Olivier and Mann – OPEC has displayed a high level of self-control by staying with the agreed output reductions.
The bloc has reached 90 percent of its objective in January for its part in reducing output equivalent to 1.8 million barrels each day, according to the International Energy Agency (IEA).
Crude oil futures rose 1% to $53.50 per barrel following the report from the IEA, who observe the trading of oil between advanced economies.
OPEC has negotiated numerous output reductions over twenty-seven years and during those years, OPEC’s members have produced more than was agreed in all but a few months.
The Kingdom of Saudi Arabia (KSA) surprisingly overshot its quota reduction of 490,000 barrels a day by 70,000 barrels. Qatar and Angola also cut more than was agreed to.
The initial reduction is truly one of the biggest cuts ever recorded even including OPEC’s previous output reduction programs, said the IEA.
The deal went into effect at the start of 2017 and is pencilled in to end by June, although some members of the bloc have signified their readiness to extend.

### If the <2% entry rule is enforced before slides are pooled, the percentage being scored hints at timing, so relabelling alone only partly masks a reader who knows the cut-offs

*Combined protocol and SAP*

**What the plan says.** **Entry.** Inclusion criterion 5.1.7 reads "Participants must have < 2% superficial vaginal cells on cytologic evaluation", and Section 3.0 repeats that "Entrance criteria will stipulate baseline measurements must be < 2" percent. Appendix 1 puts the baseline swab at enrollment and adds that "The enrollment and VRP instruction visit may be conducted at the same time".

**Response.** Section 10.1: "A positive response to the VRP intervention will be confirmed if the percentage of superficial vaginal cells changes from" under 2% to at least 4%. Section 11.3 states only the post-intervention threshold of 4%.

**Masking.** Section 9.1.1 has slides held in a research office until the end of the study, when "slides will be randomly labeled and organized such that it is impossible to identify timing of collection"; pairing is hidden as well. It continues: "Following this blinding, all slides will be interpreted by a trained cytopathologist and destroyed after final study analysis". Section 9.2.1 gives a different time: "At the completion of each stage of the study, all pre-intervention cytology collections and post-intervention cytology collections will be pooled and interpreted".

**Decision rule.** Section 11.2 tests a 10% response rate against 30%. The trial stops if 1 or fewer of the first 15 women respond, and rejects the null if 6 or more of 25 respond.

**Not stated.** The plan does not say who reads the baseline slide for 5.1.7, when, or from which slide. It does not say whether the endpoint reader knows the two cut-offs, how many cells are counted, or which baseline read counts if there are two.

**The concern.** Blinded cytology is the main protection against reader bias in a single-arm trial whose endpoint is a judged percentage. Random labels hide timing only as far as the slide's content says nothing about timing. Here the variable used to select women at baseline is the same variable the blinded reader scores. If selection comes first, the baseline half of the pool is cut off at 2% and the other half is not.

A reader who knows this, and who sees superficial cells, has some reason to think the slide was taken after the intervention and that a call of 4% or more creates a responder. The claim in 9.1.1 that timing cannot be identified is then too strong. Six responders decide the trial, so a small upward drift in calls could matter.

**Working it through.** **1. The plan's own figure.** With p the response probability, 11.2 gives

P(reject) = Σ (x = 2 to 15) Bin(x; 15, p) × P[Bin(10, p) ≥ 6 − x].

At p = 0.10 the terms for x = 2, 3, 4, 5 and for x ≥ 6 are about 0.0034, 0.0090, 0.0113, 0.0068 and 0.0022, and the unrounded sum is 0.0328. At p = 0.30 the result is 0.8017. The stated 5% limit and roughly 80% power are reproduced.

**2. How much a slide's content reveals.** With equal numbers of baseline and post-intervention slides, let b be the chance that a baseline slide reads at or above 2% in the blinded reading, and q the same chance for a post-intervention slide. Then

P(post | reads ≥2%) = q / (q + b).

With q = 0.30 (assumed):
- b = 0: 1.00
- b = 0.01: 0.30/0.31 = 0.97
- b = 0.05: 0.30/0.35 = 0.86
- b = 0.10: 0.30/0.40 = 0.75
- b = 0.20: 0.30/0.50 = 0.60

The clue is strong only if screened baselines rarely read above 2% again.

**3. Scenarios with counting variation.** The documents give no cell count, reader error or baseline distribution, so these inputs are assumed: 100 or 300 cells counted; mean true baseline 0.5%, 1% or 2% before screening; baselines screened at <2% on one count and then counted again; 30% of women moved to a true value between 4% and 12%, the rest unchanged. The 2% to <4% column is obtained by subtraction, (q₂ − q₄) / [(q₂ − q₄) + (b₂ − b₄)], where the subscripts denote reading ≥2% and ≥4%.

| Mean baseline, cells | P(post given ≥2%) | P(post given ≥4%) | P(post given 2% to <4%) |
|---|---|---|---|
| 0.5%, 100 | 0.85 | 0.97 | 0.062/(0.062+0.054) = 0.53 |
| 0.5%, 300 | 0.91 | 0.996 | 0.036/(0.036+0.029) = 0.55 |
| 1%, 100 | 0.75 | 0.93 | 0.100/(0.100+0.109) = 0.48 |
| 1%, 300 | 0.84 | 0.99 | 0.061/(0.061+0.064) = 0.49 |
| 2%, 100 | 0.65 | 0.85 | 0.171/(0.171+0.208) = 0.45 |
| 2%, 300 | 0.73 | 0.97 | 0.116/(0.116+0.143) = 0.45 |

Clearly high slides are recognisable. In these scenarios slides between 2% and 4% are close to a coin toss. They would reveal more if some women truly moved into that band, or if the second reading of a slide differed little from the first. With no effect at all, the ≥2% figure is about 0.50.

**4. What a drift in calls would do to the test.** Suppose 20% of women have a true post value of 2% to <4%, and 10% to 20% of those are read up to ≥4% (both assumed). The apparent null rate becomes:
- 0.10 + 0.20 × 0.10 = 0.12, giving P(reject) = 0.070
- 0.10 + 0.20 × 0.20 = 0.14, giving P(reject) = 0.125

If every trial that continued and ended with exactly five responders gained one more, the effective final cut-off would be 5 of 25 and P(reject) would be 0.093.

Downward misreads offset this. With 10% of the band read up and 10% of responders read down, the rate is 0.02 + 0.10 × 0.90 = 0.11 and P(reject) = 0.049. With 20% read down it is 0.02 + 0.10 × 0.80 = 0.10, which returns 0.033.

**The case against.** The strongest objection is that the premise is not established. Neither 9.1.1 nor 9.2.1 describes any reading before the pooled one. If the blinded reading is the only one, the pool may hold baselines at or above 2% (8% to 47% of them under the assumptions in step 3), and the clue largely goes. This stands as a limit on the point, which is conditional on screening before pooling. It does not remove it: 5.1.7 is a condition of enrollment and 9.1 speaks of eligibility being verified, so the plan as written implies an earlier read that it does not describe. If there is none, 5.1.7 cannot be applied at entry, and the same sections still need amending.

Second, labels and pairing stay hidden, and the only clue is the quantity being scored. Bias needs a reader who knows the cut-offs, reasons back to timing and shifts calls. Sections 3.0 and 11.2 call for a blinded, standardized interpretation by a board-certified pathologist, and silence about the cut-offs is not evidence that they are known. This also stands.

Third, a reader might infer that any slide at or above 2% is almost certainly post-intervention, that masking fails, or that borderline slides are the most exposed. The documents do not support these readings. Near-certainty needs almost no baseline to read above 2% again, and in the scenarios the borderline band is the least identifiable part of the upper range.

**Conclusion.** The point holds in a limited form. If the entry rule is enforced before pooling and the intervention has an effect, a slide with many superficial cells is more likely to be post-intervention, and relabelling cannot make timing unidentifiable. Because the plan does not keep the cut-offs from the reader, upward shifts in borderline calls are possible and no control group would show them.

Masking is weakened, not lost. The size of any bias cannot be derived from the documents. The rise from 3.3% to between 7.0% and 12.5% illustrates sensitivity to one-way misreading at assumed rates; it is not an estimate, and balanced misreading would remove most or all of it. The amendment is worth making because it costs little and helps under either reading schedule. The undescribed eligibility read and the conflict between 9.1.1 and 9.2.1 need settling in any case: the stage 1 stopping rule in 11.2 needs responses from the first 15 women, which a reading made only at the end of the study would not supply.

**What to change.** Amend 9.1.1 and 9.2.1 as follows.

A number of non-OPEC members like Russia, Mexico, and Kazakhstan have joined OPEC to hold down production.
The IEA disclosed that Russia has already cut its oil production by 100 thousand barrels of oil a day during January and the country has agreed to progressively bring in a cut of 300 thousand barrels. Official records have yet to come from Oman and Kazakhstan although expectations are that they too will hit their targets.
The output reduction which originated from a very high production level is intended to support oil prices and relax all budgetary deficits being experienced by major oil exporters.
The strategy has started to serve its purpose, the increase in oil prices has stimulated investments and production, like the U.S. shale industry that is now back in business after being battered by the drop in oil prices in 2014.